The Clock (1945)

Clock (1945)

Toronto Film Society presented The Clock (1945) on Monday, July 6, 2015 in a double bill with On The Town as part of the Season 68 Monday Summer Series, Programme 1.

Directors: Vincente Minnelli and Fred Zinnemann (uncredited). Writers: Robert Nathan – (screenplay) and Joseph Schrank – (screenplay)

Cast:  Judy Garland (Alice Maybery), Robert Walker (Corporal Joe Allen), James Gleason (Al Henry), Keenan Wynn (The Drunk), Marshall Thompson (Bill), Lucile Gleason (Mrs. Al Henry), Ruth Brady (Helen)

Its wartime and young people are rushing into hasty – sometimes unwise marriages, but not pretty, level-headed Alice. Then she meets Joe, a G.I. on a two-day pass, and falls heart-over level-head in love. Garland and Walker are sweet hearts for the ages in this glowing valentine of a movie.

Soldier Walker has two-day leave in N.Y.C., meets office worker Judy; they spend the day falling in love, encountering friendly milkman Gleason, drunk Wynn; charming little love story with beguiling Garland. Also shown in computer-colored version. – Leonard Maltin

Clock (1945)

A tender and refreshingly simple romantic drama has been woven around a soldier on a forty-eight-hour furlough in Manhattan and his chance meeting with a lonely girl, in the new Metro film, “The Clock,” which opened yesterday at the Capitol. The atmosphere of the big town has seldom been conveyed more realistically upon the screen than in this picture. Much of the background footage actually was made here, and the director, Vincente Minnelli, has recorded the pulse beats of Manhattan—the roaring elevators, the screeching police sirens, the basso whistling of big boats in the Hudson, the crashing of garbage cans on the midnight pavements and all the other voices of cosmopolitan life—with electrifying effect. The sound track of this film is a composition in itself, not just a mechanical device.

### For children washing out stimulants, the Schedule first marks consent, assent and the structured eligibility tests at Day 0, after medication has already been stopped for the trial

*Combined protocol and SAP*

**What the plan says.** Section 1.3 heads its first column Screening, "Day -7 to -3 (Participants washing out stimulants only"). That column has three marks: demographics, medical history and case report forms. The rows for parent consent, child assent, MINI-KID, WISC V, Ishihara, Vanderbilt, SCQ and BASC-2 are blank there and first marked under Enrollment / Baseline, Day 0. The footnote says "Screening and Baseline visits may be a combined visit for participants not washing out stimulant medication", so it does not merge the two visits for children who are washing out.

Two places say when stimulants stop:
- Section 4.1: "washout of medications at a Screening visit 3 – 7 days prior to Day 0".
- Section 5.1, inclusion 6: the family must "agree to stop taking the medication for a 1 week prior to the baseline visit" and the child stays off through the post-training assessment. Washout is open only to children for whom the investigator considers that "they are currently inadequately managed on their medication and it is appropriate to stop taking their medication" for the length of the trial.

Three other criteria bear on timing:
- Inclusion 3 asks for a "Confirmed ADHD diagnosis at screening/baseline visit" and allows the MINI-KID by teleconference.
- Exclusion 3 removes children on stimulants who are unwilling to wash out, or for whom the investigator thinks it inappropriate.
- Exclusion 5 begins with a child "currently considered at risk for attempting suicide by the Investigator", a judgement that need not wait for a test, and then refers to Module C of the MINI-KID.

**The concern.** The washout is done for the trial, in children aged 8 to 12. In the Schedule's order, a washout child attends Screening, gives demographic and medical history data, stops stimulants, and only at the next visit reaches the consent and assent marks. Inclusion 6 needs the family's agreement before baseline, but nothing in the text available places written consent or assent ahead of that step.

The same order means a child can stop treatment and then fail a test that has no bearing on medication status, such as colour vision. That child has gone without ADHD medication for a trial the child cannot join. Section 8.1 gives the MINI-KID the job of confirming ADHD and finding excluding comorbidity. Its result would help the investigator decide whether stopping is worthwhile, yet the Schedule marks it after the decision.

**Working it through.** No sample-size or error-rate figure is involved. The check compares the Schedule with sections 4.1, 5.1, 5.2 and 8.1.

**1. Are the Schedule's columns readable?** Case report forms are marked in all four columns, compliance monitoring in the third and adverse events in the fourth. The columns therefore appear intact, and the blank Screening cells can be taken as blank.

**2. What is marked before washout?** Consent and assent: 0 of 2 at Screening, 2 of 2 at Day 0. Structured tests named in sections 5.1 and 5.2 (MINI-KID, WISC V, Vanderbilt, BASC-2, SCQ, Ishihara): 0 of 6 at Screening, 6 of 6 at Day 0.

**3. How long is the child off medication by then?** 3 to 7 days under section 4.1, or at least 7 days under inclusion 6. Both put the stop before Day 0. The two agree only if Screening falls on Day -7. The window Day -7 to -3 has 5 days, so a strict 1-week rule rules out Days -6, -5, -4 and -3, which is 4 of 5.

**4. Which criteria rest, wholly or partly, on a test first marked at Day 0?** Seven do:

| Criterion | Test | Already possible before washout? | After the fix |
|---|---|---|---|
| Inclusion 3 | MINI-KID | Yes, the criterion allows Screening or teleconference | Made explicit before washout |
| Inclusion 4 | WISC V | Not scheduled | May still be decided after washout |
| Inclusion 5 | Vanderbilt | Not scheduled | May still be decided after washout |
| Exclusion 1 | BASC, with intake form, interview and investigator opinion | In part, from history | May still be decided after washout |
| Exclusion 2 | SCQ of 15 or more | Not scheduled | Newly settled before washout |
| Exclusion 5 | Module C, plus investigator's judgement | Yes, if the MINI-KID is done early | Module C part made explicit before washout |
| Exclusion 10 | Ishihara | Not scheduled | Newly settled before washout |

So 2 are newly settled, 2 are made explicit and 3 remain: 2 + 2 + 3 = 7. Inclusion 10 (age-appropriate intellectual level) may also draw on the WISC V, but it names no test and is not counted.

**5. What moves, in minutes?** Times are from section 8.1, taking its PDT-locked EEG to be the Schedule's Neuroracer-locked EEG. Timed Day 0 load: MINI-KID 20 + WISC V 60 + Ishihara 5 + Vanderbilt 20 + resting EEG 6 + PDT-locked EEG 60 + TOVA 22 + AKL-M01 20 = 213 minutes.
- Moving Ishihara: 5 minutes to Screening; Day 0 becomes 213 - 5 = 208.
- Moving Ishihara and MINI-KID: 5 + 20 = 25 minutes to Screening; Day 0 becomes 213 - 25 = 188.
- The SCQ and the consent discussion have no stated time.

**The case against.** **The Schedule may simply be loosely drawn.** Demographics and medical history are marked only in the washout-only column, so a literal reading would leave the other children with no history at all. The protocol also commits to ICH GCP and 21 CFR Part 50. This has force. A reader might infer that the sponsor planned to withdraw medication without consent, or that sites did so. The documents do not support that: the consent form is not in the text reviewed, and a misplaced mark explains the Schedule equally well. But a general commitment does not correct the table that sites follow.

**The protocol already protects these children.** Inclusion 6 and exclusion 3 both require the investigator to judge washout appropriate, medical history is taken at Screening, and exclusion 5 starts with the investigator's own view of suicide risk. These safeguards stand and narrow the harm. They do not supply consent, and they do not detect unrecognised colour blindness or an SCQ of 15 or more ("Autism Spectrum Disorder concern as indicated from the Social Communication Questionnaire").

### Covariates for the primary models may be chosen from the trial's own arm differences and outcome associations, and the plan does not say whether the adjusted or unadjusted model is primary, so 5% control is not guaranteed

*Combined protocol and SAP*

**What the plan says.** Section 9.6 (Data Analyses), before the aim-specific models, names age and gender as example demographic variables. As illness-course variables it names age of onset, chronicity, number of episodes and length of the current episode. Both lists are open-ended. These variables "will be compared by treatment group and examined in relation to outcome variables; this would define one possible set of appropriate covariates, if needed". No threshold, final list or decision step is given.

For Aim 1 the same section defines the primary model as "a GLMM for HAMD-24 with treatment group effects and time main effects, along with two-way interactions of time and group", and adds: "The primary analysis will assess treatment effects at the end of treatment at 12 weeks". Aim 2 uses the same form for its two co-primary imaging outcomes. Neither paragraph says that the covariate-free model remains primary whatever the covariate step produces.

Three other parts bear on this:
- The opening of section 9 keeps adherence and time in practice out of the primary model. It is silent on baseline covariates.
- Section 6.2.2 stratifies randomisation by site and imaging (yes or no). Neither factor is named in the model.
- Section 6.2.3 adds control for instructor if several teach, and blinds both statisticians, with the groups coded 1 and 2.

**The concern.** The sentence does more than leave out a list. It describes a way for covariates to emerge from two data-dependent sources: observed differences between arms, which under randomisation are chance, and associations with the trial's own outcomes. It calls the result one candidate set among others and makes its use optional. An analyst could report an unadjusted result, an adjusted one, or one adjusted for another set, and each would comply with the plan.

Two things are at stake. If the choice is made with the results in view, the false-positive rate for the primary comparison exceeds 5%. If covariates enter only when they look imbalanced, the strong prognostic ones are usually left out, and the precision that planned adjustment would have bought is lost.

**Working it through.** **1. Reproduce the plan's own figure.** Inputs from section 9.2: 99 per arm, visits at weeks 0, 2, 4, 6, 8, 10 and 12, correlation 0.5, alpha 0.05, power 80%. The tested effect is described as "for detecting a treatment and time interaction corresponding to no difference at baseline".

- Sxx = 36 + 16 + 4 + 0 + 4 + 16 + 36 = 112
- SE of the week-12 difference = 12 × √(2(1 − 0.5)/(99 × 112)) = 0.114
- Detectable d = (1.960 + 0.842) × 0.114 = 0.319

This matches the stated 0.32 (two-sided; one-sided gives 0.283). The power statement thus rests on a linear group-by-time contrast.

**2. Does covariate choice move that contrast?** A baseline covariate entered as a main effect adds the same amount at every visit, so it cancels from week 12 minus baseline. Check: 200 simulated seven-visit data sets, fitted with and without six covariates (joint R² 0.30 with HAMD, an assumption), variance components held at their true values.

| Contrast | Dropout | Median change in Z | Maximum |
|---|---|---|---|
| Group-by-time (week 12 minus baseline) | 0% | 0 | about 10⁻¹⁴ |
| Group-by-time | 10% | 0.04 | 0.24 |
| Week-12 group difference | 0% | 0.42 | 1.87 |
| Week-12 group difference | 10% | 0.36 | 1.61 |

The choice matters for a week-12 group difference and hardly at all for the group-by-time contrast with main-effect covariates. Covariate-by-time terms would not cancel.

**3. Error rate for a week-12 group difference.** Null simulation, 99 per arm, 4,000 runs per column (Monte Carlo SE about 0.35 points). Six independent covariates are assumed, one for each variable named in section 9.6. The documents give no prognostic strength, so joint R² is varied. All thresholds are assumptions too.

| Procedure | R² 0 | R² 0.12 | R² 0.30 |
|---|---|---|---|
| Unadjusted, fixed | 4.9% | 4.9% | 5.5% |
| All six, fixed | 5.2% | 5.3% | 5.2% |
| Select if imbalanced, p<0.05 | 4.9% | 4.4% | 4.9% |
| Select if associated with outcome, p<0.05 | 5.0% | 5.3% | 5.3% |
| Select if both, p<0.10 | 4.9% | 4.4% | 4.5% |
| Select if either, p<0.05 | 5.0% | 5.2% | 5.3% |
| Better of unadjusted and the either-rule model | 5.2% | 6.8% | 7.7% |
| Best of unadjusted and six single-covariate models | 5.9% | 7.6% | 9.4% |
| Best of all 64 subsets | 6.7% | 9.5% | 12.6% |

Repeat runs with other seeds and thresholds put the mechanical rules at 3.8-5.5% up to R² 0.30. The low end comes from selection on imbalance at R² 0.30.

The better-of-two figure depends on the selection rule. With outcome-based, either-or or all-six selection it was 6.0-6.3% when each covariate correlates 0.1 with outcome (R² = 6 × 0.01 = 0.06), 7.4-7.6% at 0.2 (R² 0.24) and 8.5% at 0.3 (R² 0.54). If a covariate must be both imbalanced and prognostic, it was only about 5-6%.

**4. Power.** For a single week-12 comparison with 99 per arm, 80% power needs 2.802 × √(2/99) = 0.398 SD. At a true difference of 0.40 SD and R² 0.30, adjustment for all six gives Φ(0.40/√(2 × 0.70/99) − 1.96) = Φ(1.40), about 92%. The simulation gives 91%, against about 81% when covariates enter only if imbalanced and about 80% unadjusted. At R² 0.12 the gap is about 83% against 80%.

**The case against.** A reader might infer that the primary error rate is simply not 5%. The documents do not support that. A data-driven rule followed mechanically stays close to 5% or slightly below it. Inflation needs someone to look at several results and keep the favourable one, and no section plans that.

Robert Walker and Judy Garland, who, by the way, doesn’t sing a note, are the principals. While they make a very likable pair, this corner could not help feeling that Mr. Walker, the lad from Indiana on a final leave before shipping for England, plays the country bumpkin with an overabundance of juvenile bewilderment. But the chances arc this is a reaction few of the Capitol’s feminine patrons will experience. Though the boy and girl are the objects of attention, several equally arresting characters pass by from time to time. For instance, there is the soap-box type drunk in an all-night beanery, who is played to perfection by Keenan Wynn, and then there is the affectionate milkman interpreted unerringly by James Gleason. – N.Y. Times

Notes compiled by David Burgess

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